Finance: Understanding stop loss orders

PHUKET: With global stock markets off to a rough start this year, it’s time to take a closer look at stop loss orders and how they can help as well as hinder you from achieving your investment goals.

So what exactly are stop loss orders?

A stop loss, or simply a stop order, is an automatic trade placed in advance specifying that you want to place a trade for a particular investment when a certain price level is reached.

There is also a stop loss variation called a ‘trailing stop’ where the sell order is set at a percentage level below the current market price (and not the price you bought it at), while a ‘chandelier stop’ is a trailing stop specifying a dollar amount instead of a percentage.

When executing a stop loss order, a brokerage will normally look at the prevailing market bid price (the highest price investors are willing to buy an investment at a given point in time and its a price that a seller can get in the market) to determine when the sell trade will be executed.

So, how should stop loss orders be used?

Let’s say you had bought 100 shares of stock X for US$10 a share with shares having risen to US$25 a share and you want to protect most of your capital gains from a sudden downward share price movement. You could tell your broker to put a stop loss order in at US$20 a share so that you only lose US$5 should shares fall back to that share price level or below.

Likewise, let’s say you have just bought stock X for US$10 a share. You could put a stop loss order at US$8 a share to limit any immediate buyer’s remorse.

Stop loss orders are particularly advantageous if you are unable to monitor your portfolio for a period of time, for instance, you are on a long vacation and don’t want to be logging into your account or calling your broker should the market start falling.

On the other hand, there are some disadvantages with stop loss orders or rather they are not a perfect form of insurance protection for your portfolio. For starters, a stop loss order is not guaranteed to be filled at the preferred stop price, as once it’s been triggered, the trade becomes a market order which is filled at the best possible share price. This price may be lower than the price specified by the stop order – especially if shares are falling fast and there are few buyers.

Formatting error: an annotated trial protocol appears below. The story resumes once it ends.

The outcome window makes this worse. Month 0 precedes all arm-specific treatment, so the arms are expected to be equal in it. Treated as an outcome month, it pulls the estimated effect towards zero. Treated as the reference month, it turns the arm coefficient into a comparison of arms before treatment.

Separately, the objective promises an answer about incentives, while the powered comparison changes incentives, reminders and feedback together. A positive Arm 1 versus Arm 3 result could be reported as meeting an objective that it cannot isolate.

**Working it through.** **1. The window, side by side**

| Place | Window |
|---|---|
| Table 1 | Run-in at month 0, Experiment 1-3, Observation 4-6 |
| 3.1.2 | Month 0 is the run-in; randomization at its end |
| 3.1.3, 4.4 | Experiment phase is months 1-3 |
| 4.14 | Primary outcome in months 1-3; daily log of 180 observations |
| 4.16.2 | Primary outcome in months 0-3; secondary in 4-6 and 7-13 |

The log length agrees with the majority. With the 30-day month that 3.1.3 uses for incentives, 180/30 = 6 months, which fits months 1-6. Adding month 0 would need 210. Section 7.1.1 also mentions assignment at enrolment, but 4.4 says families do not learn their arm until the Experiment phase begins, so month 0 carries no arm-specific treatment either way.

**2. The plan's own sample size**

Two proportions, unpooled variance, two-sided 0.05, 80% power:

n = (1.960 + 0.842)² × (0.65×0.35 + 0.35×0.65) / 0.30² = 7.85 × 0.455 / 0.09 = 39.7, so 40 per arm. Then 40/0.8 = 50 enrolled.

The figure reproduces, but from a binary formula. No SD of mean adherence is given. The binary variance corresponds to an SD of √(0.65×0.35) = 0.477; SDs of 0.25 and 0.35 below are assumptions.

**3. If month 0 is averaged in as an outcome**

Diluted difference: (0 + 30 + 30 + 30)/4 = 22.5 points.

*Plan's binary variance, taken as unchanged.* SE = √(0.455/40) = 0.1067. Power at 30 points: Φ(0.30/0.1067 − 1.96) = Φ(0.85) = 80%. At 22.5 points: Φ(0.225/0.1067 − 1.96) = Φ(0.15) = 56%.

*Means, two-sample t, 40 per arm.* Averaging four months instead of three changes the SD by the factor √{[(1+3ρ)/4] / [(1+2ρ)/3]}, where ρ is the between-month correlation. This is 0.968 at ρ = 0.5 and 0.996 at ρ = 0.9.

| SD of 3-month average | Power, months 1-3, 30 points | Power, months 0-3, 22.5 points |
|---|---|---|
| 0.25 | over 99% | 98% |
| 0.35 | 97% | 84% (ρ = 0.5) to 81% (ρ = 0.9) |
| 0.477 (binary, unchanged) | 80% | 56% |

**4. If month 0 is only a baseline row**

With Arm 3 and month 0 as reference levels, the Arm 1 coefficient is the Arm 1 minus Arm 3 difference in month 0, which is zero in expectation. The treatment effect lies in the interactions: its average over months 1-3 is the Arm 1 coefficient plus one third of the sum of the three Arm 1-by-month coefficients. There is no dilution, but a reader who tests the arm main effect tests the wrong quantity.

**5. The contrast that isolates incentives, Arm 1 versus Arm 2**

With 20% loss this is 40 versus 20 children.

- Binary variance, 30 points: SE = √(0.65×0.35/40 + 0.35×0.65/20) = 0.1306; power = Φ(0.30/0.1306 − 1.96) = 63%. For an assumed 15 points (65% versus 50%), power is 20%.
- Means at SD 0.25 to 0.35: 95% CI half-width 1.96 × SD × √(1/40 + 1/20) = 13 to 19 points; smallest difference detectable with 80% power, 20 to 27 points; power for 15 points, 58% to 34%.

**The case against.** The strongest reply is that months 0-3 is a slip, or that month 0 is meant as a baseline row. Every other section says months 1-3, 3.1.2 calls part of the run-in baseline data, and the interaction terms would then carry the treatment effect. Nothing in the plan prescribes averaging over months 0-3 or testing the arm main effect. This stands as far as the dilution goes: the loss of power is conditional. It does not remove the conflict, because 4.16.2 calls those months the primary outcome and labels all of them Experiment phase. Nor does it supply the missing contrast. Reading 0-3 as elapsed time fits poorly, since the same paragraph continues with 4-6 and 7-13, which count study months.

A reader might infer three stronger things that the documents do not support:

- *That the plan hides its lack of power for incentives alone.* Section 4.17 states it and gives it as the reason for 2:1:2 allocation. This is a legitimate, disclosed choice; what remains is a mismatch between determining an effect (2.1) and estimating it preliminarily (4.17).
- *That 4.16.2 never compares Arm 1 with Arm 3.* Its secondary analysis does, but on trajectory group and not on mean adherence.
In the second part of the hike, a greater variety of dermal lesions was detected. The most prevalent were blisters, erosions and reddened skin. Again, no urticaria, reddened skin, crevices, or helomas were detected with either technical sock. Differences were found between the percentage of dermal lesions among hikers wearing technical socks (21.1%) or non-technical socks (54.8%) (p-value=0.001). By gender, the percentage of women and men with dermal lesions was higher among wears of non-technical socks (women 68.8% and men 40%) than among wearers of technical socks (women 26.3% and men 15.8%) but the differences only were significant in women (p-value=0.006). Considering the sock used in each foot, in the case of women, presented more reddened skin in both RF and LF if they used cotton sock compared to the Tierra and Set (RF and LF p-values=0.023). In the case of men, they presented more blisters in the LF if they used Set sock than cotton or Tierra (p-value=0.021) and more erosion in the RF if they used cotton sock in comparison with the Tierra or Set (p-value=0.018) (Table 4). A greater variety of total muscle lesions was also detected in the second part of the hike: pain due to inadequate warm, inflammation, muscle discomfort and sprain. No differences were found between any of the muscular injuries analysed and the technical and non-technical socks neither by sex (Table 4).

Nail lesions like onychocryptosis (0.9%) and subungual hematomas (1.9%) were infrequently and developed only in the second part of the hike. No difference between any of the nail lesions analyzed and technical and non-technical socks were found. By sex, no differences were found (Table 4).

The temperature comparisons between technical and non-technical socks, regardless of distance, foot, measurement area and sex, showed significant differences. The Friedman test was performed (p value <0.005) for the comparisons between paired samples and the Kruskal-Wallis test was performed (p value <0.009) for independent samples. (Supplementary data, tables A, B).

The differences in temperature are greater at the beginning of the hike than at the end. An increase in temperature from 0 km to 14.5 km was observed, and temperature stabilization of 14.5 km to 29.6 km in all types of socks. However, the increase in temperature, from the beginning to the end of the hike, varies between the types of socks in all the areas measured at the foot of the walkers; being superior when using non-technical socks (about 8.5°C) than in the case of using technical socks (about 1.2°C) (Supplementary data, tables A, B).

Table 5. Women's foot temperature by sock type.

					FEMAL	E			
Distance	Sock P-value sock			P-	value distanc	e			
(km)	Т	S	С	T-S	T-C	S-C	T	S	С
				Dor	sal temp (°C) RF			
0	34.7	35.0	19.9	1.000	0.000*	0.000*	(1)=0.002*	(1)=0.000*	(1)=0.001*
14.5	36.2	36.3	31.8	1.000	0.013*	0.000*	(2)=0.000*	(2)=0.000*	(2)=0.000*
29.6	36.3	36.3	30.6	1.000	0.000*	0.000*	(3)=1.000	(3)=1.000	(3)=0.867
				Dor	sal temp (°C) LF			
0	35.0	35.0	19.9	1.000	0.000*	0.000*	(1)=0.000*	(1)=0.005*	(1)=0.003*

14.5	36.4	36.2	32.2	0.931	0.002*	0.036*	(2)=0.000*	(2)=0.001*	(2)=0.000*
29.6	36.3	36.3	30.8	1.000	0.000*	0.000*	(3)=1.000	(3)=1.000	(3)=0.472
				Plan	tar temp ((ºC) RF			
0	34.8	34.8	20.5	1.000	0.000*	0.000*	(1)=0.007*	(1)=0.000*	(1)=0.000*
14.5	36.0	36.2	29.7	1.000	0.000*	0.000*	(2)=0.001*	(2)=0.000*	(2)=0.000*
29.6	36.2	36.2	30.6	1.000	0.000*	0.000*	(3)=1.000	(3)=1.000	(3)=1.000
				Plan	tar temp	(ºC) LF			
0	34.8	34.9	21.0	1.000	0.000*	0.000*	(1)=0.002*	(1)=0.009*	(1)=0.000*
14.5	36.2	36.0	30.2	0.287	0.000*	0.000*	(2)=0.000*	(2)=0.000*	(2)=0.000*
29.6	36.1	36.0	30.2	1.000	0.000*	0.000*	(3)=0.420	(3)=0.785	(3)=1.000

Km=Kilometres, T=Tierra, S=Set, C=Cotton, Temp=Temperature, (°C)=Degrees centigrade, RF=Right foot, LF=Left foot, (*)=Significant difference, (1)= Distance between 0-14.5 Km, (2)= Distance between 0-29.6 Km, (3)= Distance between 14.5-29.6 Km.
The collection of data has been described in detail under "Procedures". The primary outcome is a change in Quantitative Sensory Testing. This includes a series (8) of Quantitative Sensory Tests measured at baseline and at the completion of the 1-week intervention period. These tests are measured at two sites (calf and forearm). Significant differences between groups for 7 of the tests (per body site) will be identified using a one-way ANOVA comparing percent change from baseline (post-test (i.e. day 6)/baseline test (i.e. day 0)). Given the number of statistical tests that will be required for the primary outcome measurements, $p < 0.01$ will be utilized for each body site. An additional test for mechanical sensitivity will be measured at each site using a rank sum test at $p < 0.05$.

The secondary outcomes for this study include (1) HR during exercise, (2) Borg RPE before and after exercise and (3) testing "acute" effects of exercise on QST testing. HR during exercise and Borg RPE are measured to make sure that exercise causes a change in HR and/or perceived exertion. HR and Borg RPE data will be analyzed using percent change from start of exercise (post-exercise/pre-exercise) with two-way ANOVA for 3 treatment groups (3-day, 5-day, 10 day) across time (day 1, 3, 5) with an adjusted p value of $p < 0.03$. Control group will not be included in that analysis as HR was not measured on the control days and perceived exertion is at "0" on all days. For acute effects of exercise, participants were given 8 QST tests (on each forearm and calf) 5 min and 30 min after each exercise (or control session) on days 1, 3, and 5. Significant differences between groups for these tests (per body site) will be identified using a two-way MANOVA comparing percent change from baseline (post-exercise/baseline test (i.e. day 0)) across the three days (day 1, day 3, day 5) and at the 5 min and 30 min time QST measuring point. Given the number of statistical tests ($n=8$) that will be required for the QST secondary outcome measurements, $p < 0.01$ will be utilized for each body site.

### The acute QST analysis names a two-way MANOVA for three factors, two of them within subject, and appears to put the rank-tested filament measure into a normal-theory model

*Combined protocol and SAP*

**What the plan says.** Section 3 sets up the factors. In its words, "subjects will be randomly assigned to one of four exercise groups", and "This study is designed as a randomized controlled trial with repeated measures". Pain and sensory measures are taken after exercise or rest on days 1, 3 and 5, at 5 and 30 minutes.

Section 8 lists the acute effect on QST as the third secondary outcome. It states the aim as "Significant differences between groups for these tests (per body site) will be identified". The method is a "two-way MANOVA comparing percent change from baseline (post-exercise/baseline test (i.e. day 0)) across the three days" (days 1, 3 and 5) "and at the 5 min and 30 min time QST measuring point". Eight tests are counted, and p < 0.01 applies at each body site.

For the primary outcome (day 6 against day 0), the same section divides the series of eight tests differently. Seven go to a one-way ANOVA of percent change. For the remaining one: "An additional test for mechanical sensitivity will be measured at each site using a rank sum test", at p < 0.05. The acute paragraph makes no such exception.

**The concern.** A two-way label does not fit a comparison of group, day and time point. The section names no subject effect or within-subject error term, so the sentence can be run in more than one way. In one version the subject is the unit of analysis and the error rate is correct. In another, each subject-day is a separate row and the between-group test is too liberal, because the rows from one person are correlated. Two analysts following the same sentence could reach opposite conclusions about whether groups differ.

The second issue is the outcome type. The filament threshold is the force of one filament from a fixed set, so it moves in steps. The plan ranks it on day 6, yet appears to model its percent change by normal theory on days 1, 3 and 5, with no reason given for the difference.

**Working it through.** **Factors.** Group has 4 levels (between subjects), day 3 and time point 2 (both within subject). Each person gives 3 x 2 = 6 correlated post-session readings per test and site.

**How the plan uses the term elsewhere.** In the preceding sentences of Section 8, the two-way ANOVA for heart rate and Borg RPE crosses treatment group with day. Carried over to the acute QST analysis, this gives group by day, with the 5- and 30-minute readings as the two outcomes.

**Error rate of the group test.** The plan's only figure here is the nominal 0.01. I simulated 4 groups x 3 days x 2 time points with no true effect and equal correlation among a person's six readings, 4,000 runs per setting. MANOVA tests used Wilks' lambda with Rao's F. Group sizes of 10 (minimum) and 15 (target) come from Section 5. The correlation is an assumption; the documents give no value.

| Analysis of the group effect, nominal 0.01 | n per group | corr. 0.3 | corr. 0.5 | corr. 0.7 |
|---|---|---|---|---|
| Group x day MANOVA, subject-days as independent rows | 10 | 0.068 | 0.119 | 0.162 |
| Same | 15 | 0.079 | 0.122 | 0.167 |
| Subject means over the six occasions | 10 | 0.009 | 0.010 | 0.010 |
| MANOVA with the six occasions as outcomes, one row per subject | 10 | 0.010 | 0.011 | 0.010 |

You must also be careful about how you use stop loss orders, as it may be unfavorable to activate a sale on a short-term market fluctuation if you have a long-term time horizon for a given investment. For example, if stock X is volatile and has a tendency to fluctuate widely on a weekly or monthly basis, a stop loss order set at too low of a share price may result in the order being triggered prematurely or not at the optimum time to maximize your return.

Finally, there are no clear rules for what price level you should place a stop loss order at. If you are an active trader, it might make sense to place a stop loss order at 5 per cent below the current share price. However, and if you are a buy-and-hold investor with a long-term time horizon, 15 per cent or more would probably make more sense.

Just remember that there will likely be a broker commission on any sell trade and you may want to factor in that commission when you determine your optimum stop loss order price. In addition, you may not be able to place a stop loss order on every investment, such as certain OTC Bulletin Board stocks or penny stocks.

Can stop loss orders help or hinder your long-term financial goals?

Don Freeman, BSME is president of Freeman Capital Management, a registered investment advisor with the US Securities Exchange Commission (SEC), based in Phuket. He has over 15 years experience working with expatriates, specializing in portfolio management, US tax preparation, financial planning and UK pension transfers. Don can be reached at 089-970 5795 or via email at freemancapital@gmail.com.

— Don Freeman

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